The transducer 10 is moved, such as along a linear or arcuate path, while scanning a region of interest (ROI). At each linear or arcuate position, the transducer 10 obtains scan planes 18. The scan planes 18 are collected for a thickness, such as from a group or set of adjacent scan planes 18. The scan planes 18 are stored in the memory 20, and then passed to a volume scan converter 42. In some embodiments, the transducer 10 may obtain lines instead of the scan planes 18, and the memory 20 may store lines obtained by the transducer 10 rather than the scan planes 18. The volume scan converter 42 may store lines obtained by the transducer 10 rather than the scan planes 18. The volume scan converter 42 receives a slice thickness setting from a control input 40, which identifies the thickness of a slice to be created from the scan planes 18. The volume scan converter 42 creates a data slice from multiple adjacent scan planes 18. The number of adjacent scan planes 18 that are obtained to form each data slice is dependent upon the thickness selected by slice thickness control input 40. The data slice is stored in slice memory 44 and is accessed by a volume rendering processor 46. The volume rendering processor 46 performs volume rendering upon the data slice. The output of the volume rendering processor 46 is passed to the video processor 50 and display 67.
The position of each echo signal sample (Voxel) is defined in terms of geometrical accuracy (i.e., the distance from one Voxel to the next) and ultrasonic response (and derived values from the ultrasonic response). Suitable ultrasonic responses include gray scale values, color flow values, and angio or power Doppler information.
The rendering box 30 may be defined in size by an operator to have a slice thickness 32, width 36 and height 38. The volume scan converter 42 may be controlled by the slice thickness control input 40 to adjust the thickness parameter of the slice to form a rendering box 30 of the desired thickness. The rendering box 30 designates the portion of the scanned volume 16 that is volume rendered. The volume rendered processor 46 accesses the slice memory 44 and renders along the thickness 32 of the rendering box 30.
During operation, a 3D slice having a pre-defined, substantially constant thickness (also referred to as the rendering box 30) is acquired by the slice thickness setting control 40 (
The volume rendering processor 46 projects the rendering box 30 onto an image portion 48 of an image plane 34 (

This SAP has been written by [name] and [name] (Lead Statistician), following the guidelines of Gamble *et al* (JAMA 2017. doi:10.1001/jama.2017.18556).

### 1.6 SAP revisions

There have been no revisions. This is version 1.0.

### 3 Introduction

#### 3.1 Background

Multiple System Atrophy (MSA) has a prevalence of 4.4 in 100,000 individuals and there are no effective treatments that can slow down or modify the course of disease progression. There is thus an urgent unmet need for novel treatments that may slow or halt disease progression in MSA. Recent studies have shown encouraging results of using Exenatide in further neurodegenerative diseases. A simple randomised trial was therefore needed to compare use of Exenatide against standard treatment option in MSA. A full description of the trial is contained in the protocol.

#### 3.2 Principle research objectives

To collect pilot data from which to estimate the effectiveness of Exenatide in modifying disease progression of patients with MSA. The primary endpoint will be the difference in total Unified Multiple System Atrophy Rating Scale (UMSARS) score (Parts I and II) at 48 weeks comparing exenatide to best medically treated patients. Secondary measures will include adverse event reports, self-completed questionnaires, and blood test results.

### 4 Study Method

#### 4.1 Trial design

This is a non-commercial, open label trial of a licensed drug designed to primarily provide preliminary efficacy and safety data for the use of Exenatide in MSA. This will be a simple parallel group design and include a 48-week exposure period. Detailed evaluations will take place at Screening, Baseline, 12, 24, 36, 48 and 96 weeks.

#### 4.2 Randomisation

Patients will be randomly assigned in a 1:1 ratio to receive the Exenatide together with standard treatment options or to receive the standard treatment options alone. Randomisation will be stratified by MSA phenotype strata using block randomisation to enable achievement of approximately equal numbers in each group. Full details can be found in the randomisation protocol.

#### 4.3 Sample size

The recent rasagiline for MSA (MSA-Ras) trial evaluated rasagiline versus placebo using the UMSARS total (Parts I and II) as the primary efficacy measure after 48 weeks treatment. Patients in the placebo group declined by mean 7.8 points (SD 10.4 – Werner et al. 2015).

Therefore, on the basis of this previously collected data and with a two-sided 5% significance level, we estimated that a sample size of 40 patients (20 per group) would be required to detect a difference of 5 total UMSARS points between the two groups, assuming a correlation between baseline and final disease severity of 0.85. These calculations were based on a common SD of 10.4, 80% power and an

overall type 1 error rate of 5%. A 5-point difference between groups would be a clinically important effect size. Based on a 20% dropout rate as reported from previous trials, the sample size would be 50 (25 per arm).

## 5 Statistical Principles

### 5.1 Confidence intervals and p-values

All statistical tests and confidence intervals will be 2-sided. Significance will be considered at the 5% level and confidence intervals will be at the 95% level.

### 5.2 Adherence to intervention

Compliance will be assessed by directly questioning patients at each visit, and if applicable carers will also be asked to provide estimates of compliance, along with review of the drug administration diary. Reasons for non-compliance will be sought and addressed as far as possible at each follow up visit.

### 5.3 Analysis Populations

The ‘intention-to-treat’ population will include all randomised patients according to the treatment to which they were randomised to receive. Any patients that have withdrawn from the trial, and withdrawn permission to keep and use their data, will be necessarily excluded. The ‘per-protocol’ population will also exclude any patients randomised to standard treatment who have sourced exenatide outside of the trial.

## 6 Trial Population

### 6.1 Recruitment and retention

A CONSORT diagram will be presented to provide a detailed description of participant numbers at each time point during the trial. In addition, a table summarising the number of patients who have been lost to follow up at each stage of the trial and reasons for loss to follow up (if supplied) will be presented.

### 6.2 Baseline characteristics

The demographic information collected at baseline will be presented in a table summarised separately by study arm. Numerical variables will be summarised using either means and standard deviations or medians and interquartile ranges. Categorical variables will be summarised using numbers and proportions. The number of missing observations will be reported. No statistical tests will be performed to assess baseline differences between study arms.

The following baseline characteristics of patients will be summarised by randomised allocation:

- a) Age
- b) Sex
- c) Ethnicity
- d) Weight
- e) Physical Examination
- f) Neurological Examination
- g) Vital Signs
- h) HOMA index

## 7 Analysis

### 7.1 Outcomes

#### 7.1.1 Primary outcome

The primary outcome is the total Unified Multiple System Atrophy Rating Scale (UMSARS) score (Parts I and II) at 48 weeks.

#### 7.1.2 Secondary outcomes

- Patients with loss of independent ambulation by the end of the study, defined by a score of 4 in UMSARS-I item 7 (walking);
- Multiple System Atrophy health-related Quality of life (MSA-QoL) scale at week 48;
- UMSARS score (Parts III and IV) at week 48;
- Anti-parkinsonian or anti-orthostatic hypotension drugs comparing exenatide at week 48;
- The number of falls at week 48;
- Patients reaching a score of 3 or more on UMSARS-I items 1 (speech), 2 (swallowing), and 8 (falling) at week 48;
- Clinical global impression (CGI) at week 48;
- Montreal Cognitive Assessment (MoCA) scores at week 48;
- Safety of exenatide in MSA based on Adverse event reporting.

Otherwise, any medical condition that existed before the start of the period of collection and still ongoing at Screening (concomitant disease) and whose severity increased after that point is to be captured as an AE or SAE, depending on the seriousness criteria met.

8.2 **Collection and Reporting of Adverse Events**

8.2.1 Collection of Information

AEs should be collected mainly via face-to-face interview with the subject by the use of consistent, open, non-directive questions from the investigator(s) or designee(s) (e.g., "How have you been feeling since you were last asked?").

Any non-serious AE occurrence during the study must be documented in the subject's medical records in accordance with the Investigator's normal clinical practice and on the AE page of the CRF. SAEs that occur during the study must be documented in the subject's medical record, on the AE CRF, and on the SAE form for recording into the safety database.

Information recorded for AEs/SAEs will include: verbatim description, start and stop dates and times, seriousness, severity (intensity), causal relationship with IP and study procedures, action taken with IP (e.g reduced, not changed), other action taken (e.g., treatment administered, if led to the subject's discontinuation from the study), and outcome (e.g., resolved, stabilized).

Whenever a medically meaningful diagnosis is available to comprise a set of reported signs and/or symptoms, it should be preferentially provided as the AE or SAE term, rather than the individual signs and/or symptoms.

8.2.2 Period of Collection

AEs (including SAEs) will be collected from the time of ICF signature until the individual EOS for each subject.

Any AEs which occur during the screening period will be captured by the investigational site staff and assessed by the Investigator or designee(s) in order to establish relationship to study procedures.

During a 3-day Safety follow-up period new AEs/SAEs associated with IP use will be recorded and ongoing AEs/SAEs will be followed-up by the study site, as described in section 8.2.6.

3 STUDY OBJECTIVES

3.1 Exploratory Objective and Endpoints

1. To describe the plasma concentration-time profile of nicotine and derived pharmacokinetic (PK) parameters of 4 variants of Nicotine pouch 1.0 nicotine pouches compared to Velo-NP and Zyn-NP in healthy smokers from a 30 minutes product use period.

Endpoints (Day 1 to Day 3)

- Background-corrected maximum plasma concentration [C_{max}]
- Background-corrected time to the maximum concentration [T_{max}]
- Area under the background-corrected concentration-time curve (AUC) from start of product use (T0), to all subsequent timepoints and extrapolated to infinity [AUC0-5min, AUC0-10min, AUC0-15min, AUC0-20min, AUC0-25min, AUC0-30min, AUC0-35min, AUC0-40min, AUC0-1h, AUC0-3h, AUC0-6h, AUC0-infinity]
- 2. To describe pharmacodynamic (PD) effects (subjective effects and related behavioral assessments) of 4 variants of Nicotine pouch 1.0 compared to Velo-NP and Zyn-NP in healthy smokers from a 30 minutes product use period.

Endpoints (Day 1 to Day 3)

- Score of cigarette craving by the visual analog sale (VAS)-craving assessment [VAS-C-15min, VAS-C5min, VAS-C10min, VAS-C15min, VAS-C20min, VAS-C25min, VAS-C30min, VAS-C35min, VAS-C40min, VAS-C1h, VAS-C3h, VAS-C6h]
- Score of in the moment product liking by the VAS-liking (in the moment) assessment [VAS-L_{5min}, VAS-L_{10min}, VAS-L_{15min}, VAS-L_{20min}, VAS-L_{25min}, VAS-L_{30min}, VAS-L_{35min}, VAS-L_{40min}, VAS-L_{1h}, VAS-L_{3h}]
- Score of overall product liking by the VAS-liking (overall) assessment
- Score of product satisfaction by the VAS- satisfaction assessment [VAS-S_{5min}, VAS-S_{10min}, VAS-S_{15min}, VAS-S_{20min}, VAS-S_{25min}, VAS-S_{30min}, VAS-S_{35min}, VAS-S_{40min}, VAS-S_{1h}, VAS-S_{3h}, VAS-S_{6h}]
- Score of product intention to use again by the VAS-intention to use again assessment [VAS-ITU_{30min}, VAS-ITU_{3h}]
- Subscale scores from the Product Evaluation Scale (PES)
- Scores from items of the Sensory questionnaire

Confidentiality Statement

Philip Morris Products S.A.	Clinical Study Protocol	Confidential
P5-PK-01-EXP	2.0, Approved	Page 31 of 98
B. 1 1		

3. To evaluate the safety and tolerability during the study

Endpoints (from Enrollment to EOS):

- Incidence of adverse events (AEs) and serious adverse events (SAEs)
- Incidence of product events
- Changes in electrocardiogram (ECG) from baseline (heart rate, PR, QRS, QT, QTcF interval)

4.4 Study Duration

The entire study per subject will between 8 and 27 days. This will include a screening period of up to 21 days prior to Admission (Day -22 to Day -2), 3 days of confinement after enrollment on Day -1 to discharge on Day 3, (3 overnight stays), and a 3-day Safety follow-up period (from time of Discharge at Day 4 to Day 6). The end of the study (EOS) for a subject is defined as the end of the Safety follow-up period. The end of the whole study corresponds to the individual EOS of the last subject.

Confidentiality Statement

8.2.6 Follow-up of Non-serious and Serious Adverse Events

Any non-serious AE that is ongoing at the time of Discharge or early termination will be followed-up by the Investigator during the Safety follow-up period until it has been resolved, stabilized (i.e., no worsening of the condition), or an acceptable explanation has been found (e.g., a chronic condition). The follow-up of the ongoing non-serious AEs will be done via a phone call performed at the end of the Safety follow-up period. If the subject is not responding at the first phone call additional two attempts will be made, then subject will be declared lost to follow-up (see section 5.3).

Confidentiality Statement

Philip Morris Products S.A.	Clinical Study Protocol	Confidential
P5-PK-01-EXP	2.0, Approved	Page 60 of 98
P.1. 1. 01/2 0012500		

The user may then select an image enhancement technique and/or other processing to be done to the volume data set identified by the plane 132. The image enhancement technique may be a volume rendering technique, for example. The user may wish to display image data associated with bone, and therefore selects an image enhancement technique based on this anatomic feature. Other anatomic features such as soft tissue and vessels may also be processed. For example, the user may use the user input 120 to select a volume rendering technique such as maximum density to display an enhanced image of bone. Alternatively, a subset of image enhancement techniques may be offered or suggested to the user based on the type of scan being performed, such as fetal scan, liver, and the like. The data set identified by the plane 132 is processed to create an enhanced image 134. The enhanced image 134 may be displayed in real-time on display 67 alone, such as in a larger format than illustrated in
Additionally, the user may modify a thickness 142 of the volume data set. For example, the thickness 142 may be equidistant above and below the plane 132, or the plane 132 may identify the top or bottom of the thickness 142. The thickness 142 may or may not be displayed on display 67 as lines or in numerical format (not shown). In other words, varying the thickness 142 allows the user to view image data from multiple layers of the volume 16 that are parallel to the C-plane, or other plane 132, that the user has defined. The thickness 142 defined may be based on the image enhancement technique, the anatomic feature, the depth 144, and/or the acquisition type. If the user changes the position of the plane 132 after modifying the thickness 142, the size of the thickness 142 may be maintained. For example, if the user wishes to display an enhanced image 134 based on bone, a thicker thickness 142 is defined. If the user wishes to display an enhanced image 134 based on vessels, a thinner thickness 142 is defined.
Changes made by the user to the position of the plane 132 and the thickness 142 may be displayed in real-time. Therefore, the enhanced image 134 is updated as the plane 132 and/or thickness 142 are varied. Therefore, a user may continue to modify the thickness 142 and move the plane 132 until the desired enhanced image 134 is displayed.
An enhanced image 154 corresponding to the plane 152 is illustrated simultaneously on the display 67 with the B-mode image 150. In this example, the user has selected the plane 152 to display a C-plane image of the fetal arms using a volume contrast imaging technique, such as maximum density. The size of the thickness 142 may be increased or decreased as discussed previously.